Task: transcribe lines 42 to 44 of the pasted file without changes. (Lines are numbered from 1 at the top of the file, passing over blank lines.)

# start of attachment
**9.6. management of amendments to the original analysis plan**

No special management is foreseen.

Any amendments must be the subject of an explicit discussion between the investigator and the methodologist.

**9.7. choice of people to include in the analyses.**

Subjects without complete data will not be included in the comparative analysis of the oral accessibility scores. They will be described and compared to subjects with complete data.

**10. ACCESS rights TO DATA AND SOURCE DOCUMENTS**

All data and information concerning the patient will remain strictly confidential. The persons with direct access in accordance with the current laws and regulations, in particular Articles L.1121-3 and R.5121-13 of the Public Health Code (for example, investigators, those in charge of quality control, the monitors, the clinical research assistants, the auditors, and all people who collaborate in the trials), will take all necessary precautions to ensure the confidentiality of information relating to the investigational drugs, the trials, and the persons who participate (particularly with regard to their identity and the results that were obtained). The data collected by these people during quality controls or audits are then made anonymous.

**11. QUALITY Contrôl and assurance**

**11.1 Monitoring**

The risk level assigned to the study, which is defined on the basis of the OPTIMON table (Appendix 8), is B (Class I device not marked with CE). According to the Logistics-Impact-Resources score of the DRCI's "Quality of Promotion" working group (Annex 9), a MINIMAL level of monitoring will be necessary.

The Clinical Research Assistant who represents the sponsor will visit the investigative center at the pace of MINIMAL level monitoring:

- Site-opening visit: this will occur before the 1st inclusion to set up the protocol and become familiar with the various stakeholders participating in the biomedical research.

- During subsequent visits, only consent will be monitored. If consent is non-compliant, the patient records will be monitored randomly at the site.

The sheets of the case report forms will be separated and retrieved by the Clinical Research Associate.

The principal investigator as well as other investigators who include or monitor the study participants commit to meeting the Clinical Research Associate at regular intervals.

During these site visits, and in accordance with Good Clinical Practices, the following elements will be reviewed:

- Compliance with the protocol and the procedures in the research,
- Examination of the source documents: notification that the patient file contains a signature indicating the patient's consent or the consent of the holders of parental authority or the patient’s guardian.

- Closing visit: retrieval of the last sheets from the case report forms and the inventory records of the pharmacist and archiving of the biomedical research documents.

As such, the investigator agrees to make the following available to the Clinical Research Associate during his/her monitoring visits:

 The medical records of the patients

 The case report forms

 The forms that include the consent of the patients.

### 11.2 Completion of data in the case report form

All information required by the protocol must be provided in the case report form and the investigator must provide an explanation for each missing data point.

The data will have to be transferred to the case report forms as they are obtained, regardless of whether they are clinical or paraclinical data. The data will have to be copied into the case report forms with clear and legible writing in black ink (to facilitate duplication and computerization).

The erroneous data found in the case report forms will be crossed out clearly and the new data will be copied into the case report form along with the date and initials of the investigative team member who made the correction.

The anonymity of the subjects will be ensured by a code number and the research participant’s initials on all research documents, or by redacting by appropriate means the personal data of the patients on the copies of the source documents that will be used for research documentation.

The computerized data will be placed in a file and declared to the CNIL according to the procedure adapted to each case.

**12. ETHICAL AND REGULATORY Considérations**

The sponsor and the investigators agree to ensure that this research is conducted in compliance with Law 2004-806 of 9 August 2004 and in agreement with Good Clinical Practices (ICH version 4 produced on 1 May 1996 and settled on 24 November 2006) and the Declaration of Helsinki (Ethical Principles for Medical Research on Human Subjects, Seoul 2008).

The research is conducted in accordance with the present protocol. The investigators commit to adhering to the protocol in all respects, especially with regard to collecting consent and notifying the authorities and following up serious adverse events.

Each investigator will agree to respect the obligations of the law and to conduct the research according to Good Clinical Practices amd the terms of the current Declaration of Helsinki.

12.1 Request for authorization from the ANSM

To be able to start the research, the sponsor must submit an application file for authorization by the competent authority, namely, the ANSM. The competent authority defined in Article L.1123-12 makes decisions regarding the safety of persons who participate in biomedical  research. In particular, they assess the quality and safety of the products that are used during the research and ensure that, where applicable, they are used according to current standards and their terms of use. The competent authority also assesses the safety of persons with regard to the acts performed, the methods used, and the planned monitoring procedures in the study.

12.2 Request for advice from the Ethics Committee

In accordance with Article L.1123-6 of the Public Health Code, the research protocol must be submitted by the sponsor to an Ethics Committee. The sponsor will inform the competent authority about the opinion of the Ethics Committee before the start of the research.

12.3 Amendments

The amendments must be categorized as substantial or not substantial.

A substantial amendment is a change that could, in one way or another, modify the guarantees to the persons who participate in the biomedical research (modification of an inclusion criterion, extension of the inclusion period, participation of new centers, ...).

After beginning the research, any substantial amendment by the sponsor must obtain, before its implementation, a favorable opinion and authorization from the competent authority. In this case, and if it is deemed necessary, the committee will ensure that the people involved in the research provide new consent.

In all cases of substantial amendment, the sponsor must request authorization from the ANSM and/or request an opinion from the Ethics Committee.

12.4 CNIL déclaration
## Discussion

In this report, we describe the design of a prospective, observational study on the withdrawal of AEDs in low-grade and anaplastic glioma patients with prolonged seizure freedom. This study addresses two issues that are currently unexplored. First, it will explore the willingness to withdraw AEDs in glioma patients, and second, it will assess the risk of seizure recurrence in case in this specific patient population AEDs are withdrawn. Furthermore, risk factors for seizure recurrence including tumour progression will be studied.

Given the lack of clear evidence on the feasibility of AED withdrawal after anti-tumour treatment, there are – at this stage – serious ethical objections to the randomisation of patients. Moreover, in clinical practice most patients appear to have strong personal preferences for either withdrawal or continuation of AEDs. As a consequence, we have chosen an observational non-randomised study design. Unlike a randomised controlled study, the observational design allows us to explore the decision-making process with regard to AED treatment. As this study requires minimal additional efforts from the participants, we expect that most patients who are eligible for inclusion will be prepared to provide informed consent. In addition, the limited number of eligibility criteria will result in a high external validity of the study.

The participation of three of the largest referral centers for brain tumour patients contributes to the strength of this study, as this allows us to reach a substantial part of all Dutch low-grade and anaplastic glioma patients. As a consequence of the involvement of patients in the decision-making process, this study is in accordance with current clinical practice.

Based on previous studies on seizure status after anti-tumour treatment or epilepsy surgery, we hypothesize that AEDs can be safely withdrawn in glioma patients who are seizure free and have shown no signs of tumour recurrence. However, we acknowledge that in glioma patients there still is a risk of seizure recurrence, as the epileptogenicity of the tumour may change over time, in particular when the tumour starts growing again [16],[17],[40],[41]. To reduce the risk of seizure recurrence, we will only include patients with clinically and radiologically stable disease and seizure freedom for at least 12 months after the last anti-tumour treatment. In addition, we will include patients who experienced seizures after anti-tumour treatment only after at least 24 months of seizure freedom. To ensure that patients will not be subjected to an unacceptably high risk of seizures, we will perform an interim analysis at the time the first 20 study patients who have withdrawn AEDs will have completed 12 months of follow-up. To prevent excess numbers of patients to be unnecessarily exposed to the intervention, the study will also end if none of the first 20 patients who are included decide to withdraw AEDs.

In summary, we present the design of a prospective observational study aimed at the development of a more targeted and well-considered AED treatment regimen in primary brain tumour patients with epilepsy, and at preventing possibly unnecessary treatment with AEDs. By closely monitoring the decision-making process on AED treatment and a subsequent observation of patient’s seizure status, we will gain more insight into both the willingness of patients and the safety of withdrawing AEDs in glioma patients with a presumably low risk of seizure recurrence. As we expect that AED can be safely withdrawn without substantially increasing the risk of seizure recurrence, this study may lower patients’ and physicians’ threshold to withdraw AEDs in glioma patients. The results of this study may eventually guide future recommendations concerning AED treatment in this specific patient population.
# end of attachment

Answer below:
In all cases of substantial amendment, the sponsor must request authorization from the ANSM and/or request an opinion from the Ethics Committee.

12.4 CNIL déclaration
## Discussion